My previous two posts dealt with the impact of our choices on ourselves: producing success or failure; building a better or worse you.
For me, the most overwhelming aspect of choice resides in our capacity to hurt or help others.
The Power to Hurt
If my bad choices ruin my own life, build a me that is less than admirable, I brought these results on myself, and as the saying goes, “You did the crime, now you have to do the time.”
However, I find it devastating when my bad choices have hurt others, especially people who trusted me whose trust I betrayed. Perhaps most painful are cases in which there is no way to compensate for the damage done. But even if somehow I could repay for my wrong choices, that does not eradicate the suffering I caused because I failed to be kind or responsible or thoughtful or because I was just plain selfish. I find this the weightiest aspect of possessing the power of human choice.
The reality of our power to inflict pain on others by our choices reveals itself in the disciples’ response to Jesus’ pronouncement that divorce is impermissible except in the case of adultery. In light of this binding nature of marriage they concluded, “If such is the case of the man with his wife, it is better not to marry.” (Matthew 19:10 NKJV) They recognized that in such a binding relationship a spouse can inflict unspeakable pain, and there is no escape.
This observation underscores the reality that we have the capacity to perpetrate the greatest pain on those closest to us. Occasionally on television news we see a man accused of a crime being interviewed by a reporter with his wife standing by his side. How awful it must be to bring such embarrassment on a spouse. When hearing about a man being convicted of a crime, I often wonder what it will be like for his kids to walk into school the next day. If the convicted person has any sensitivity at all, even worse than the sentence must be the harm he has done to his family, in most cases people who are totally innocent.
This capacity to hurt others, especially those closest to us, should cause all of us to carefully think through our choices, especially their impact on others, and should motivate us to make moral and loving decisions.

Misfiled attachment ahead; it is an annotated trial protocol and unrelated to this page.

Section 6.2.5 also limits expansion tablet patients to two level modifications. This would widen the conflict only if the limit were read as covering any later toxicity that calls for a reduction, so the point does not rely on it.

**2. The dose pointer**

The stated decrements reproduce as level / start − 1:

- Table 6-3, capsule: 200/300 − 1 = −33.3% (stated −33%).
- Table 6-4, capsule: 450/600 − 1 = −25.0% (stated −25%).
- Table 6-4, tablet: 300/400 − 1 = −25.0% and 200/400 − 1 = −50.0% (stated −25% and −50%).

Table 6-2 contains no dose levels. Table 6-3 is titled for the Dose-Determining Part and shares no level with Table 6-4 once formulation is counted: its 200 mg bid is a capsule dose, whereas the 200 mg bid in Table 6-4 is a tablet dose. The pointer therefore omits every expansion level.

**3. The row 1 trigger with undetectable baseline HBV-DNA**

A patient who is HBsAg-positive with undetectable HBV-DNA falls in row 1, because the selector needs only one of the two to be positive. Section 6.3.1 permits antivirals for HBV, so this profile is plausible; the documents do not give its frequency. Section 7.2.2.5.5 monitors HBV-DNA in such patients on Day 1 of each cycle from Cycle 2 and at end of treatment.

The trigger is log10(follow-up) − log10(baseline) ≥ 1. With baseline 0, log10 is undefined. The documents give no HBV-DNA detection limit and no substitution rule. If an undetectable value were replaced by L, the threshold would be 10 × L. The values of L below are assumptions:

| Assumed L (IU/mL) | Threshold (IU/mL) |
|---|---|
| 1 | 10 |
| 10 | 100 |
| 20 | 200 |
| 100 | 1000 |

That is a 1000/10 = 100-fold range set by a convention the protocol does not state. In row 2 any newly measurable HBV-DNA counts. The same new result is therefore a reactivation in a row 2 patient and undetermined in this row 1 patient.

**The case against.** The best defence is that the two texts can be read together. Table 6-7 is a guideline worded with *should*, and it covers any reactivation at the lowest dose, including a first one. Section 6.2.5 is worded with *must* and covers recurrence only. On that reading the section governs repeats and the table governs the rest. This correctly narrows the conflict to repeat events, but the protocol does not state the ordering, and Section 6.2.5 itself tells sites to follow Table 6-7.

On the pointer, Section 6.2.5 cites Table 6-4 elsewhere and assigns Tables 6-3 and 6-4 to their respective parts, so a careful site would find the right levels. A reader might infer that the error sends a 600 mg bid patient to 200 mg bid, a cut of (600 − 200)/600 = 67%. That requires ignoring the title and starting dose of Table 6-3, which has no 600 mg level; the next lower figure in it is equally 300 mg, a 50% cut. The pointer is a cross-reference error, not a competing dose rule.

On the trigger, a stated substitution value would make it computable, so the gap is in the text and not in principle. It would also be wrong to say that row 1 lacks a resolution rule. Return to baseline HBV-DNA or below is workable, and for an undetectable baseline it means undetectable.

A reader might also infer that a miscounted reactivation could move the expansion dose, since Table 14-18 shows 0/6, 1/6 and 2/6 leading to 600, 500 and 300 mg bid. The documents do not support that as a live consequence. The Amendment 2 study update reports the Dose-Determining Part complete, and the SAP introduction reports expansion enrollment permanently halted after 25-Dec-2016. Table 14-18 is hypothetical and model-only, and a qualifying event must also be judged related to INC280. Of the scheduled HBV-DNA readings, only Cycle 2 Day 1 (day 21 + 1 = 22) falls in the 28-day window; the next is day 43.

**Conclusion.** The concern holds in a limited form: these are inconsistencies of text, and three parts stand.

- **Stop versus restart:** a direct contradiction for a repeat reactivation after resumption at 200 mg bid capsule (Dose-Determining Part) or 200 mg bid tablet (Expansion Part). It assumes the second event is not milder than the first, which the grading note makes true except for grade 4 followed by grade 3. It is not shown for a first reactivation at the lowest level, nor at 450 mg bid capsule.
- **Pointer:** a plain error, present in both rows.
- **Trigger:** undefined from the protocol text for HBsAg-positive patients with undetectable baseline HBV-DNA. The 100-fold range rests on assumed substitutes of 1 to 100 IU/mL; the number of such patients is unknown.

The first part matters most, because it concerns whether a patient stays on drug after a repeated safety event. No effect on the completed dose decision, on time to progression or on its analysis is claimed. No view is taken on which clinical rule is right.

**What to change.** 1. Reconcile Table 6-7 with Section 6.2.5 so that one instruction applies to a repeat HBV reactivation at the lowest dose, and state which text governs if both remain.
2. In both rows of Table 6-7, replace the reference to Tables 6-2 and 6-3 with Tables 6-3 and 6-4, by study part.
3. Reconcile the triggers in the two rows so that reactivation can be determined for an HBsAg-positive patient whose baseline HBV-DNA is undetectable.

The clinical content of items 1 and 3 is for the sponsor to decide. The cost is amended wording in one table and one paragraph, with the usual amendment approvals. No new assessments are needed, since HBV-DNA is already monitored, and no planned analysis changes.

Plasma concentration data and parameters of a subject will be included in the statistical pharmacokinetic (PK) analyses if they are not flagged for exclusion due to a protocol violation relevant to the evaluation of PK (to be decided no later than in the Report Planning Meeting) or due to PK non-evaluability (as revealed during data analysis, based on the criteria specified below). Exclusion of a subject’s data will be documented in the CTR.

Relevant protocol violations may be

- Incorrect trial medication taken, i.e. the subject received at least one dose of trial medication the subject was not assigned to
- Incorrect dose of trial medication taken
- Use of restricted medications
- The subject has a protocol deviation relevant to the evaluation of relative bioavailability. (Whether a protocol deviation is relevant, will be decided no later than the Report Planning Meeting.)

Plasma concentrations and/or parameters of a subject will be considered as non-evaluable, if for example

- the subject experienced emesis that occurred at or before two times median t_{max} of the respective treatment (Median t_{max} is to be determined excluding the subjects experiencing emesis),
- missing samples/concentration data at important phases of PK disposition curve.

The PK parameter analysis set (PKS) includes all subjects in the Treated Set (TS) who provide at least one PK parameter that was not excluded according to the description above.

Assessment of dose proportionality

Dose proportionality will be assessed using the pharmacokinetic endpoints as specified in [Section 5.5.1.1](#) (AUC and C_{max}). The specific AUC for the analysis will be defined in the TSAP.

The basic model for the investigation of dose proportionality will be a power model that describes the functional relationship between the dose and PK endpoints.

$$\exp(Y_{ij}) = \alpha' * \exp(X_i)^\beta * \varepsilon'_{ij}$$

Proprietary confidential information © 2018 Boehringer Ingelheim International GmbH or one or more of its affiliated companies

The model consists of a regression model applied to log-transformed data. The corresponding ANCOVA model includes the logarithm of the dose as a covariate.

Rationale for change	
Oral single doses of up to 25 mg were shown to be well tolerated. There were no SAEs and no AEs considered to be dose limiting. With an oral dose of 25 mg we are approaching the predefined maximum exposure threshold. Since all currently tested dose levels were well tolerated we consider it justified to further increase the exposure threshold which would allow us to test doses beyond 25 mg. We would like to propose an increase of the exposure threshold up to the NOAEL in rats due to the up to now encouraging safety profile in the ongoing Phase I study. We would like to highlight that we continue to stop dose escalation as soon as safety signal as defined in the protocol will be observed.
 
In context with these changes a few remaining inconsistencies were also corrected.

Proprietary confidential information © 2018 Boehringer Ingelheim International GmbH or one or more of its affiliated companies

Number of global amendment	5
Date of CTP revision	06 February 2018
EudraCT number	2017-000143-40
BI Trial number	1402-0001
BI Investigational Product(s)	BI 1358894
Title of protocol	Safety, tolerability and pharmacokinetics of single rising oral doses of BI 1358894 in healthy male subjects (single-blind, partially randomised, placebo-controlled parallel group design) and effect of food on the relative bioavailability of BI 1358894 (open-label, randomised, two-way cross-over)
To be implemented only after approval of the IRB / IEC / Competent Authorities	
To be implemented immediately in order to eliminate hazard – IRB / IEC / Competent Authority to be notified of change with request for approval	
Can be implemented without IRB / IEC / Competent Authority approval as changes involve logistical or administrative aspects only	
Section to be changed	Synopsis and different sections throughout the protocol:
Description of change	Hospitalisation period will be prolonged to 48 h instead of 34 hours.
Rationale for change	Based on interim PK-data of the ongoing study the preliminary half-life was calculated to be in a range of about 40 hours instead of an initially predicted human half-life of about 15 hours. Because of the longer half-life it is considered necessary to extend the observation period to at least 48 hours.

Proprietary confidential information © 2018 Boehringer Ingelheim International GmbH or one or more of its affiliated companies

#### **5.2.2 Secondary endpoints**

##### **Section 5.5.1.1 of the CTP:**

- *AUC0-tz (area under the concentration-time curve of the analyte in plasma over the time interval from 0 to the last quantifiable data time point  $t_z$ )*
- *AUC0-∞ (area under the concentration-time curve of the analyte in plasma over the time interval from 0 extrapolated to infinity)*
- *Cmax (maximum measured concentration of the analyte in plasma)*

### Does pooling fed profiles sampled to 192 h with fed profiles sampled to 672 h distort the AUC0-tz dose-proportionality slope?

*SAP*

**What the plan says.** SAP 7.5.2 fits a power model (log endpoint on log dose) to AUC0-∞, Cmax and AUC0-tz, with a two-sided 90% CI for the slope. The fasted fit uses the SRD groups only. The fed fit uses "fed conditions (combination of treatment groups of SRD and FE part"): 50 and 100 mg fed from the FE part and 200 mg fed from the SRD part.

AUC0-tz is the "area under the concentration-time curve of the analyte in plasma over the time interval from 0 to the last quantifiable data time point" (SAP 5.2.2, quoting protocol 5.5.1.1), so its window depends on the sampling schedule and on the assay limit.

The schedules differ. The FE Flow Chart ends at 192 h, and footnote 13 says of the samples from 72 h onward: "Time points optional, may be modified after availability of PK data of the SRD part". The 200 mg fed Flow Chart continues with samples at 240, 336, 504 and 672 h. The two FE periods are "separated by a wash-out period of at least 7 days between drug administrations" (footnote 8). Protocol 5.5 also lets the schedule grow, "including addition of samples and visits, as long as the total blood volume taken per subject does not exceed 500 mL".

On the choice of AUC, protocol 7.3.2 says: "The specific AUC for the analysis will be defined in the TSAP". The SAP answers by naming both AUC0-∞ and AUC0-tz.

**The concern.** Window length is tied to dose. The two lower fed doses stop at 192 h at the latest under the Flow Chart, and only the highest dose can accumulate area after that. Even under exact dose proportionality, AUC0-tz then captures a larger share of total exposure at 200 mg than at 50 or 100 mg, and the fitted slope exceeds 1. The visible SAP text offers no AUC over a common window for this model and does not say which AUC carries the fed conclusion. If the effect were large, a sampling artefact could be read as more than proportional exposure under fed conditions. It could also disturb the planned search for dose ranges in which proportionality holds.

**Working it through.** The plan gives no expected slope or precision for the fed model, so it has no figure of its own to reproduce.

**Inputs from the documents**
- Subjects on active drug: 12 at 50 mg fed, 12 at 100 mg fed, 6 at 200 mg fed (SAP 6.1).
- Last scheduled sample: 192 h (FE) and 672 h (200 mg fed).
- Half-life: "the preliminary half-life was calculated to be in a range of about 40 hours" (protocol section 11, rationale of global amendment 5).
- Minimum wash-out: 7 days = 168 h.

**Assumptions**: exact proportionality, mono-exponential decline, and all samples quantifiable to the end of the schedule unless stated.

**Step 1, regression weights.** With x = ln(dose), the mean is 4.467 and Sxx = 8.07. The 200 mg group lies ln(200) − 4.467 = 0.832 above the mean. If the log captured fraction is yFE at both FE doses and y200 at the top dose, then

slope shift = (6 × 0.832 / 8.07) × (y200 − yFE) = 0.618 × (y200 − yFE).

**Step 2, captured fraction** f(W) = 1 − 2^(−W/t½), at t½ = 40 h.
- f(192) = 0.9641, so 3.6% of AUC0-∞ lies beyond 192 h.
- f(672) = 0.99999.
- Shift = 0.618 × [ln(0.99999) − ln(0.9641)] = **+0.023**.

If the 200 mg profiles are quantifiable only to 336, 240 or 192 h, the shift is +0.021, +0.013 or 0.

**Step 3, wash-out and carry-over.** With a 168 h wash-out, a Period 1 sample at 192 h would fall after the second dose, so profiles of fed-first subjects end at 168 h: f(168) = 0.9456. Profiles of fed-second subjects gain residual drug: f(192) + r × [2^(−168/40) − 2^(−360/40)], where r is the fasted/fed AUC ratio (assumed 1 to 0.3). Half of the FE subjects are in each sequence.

The Power to Bless
Then there is the good news. We can make choices that bring blessing to others.
It was a difficult decision for Ronald Reagan, one opposed by many of his advisors, to stand at the Brandenburg gate in Berlin on June 12, 1987, and pronounce, “General Secretary Gorbachev, if you seek peace, if you seek prosperity for the Soviet Union and eastern Europe, if you seek liberalization, come here to this gate. Mr. Gorbachev, open this gate. Mr. Gorbachev, tear down this wall!” Yet undoubtedly in large measure because President Reagan possessed the character and courage to make that speech that wall came down in 1990, freeing millions who were imprisoned behind it.
Though none of us may ever have the opportunity to make such a profound impact on so many lives, every day we are provided with opportunities to be a blessing to those around us, those closest to us. By choosing to be moral, responsible, kind, loving, and thoughtful, we can bring joy, peace, encouragement, and edification to the lives of those whom we are privileged to touch.
A smile to a person walking by can make all the difference. Dr. Jerome Motto records his visit to a man’s apartment after he jumped to his death from the Golden gate Bridge:
“I went to this guy’s apartment afterward with the assistant medical examiner….The guy was in his thirties, lived alone, pretty bare apartment. He’d written a note and left it on his bureau. It said, ‘I’m going to walk to the bridge. If one person smiles at me on the way, I will not jump.'”
How will your choices effect the lives of others today? You can never tell.